Today is Tuesday, money nerds, and there’s so much to do! After a 24-day trip to Europe, I’ve been home for ten days. In ten days more, I leave for another 21 days in Europe and the American southwest. (This time, though, I’m traveling for work.) I don’t have enough time to get everything done!
But I do have time to share some top money stories from elsewhere on the interwebs. To wit:
What consumes your mind consumes your life (and your finances). [Cait Flanders] — “The phrase ‘what consumes your mind controls your life’ was meant to prove that our thoughts can become our reality — especially if we have a positive or negative mindset. But considering the fact that we now spend more than 50% of our waking hours consuming media — and that number is expected to increase — we should be a bit more literal about this subject, and take steps to make sure that what we consume doesn’t negatively impact our lives or finances.”
How to get hired for the job you really want. [Inc. magazine] — “If you’re struggling to land the job you want, don’t complain. Don’t blame other people. Sure, the system often sucks — so accept it sucks, and then figure out how to beat it. Commit to doing more. Commit to doing what other candidates aren’t willing to do. That’s how you stand out. That’s how you get the job you really want.”
How to complain and get results. [Kiplinger’s] — “Taking a complaint to customer service can be maddening. No one wants to deal with endless phone trees, outsourced representatives working from inflexible scripts, automated responses or chatbots…To breach the walls and successfully resolve your complaint…you must use the three p’s: patience, persistence and politeness. Don’t expect an instant fix, and give the company’s complaint process time to work.”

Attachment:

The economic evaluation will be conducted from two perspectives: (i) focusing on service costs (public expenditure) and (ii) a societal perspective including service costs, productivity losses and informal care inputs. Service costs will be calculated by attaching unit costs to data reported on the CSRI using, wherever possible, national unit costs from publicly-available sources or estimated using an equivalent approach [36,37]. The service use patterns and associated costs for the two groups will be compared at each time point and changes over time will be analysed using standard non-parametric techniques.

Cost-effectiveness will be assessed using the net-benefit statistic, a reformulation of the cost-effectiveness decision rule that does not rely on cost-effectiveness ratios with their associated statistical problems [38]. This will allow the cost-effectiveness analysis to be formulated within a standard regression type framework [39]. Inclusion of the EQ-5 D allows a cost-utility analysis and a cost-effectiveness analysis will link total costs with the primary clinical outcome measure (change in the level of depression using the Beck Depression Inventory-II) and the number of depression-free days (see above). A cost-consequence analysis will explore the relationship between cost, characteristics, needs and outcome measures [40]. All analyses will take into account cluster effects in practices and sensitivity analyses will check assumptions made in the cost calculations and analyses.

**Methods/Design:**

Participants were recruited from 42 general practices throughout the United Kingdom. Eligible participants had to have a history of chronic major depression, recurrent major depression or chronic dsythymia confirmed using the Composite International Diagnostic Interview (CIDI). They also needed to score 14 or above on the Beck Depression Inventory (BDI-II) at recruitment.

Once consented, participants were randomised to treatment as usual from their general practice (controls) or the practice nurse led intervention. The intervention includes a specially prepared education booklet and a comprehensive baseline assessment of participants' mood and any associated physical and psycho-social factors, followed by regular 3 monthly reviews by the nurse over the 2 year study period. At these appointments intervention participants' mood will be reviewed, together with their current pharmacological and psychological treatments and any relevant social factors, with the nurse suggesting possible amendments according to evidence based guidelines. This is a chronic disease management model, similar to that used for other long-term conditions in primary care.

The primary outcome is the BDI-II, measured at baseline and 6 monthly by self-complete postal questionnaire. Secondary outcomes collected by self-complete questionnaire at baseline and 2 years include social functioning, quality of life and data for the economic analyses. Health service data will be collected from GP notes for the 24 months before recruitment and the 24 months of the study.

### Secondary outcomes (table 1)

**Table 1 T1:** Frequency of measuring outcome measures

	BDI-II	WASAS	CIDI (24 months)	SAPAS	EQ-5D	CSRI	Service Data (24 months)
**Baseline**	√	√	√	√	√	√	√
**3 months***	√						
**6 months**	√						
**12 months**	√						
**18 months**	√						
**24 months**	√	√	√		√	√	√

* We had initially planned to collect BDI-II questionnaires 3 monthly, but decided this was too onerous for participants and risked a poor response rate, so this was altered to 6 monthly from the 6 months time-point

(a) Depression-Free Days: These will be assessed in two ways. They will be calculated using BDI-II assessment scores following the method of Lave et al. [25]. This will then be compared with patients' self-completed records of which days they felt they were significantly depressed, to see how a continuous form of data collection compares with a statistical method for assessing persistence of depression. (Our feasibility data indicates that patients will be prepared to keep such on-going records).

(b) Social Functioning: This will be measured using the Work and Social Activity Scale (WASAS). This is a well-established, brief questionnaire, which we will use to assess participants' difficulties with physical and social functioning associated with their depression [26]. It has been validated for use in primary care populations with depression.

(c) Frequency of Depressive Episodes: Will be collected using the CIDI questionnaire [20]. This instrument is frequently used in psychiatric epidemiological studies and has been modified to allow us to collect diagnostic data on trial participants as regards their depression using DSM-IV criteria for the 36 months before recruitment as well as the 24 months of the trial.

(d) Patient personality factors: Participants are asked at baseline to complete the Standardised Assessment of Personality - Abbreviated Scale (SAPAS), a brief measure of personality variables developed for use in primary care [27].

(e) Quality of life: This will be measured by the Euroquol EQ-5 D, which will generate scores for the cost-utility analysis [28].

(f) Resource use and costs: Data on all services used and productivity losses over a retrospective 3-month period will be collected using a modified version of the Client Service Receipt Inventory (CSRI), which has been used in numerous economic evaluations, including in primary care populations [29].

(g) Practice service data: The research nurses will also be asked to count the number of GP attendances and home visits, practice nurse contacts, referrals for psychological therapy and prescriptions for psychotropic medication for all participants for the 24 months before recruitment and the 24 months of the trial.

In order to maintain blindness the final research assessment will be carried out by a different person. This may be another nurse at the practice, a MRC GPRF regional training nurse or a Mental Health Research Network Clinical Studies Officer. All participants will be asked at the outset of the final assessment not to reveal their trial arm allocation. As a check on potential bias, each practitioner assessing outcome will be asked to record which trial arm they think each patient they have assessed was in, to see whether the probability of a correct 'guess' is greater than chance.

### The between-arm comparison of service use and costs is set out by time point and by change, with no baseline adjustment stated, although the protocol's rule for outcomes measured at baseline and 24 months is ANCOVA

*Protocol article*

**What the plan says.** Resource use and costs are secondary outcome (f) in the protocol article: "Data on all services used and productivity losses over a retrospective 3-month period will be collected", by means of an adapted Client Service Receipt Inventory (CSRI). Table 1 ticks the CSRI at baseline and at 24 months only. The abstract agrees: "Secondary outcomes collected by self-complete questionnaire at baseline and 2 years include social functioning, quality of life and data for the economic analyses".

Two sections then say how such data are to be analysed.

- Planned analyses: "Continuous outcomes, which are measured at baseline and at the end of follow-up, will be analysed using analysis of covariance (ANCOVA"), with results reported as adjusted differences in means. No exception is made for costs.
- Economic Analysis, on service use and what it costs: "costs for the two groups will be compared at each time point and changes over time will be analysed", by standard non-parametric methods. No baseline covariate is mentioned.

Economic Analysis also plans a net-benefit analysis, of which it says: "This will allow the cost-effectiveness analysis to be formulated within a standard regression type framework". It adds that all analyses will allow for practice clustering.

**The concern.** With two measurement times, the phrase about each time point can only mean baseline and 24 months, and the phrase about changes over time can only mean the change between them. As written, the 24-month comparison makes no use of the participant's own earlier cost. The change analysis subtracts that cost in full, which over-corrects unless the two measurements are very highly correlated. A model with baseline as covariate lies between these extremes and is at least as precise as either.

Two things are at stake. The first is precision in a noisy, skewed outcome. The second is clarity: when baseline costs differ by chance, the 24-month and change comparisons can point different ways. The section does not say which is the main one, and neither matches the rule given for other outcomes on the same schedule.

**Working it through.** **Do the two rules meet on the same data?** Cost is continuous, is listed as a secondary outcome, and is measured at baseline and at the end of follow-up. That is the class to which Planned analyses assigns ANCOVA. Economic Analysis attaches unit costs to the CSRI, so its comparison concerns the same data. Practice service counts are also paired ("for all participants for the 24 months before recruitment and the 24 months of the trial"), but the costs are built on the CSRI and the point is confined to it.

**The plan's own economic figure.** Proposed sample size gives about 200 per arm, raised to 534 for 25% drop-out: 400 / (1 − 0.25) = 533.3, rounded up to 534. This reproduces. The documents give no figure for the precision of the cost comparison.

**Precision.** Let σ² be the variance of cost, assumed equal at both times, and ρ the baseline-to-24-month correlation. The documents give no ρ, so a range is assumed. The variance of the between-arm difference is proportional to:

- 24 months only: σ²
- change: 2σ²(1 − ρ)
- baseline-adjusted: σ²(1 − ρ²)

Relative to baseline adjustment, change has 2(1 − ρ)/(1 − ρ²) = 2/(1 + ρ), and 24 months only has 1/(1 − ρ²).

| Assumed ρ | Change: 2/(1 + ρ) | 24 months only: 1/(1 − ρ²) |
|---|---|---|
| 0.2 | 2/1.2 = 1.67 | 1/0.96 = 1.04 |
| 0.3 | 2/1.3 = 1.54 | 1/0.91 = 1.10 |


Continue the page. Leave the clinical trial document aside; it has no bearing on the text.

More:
Hyper-capitalism and the cult of Ayn Rand. [The New Republic] — “Objectivists insist that their predilections are derived from a highly logical, uncompromising framework. But there were moments when it felt like we were engaging in a lot of ex post facto justification of Rand’s personal tastes. Jazz, we were later told, sucked. Rock and roll sucked. Gilbert and Sullivan sucked. Bach sucked. Modern art sucked.”
I used to be (and in some ways still am) an Ayn Rand acolyte. I thought it made me smart. Diving deeper into history and philosophy made me realize there’s nothing especially insightful or “objective” about Rand’s thinking. Really, she was just another demagogue. Nowadays, I enjoy reading Rand for fun but there’s no way I take her word as gospel. Because it’s not.
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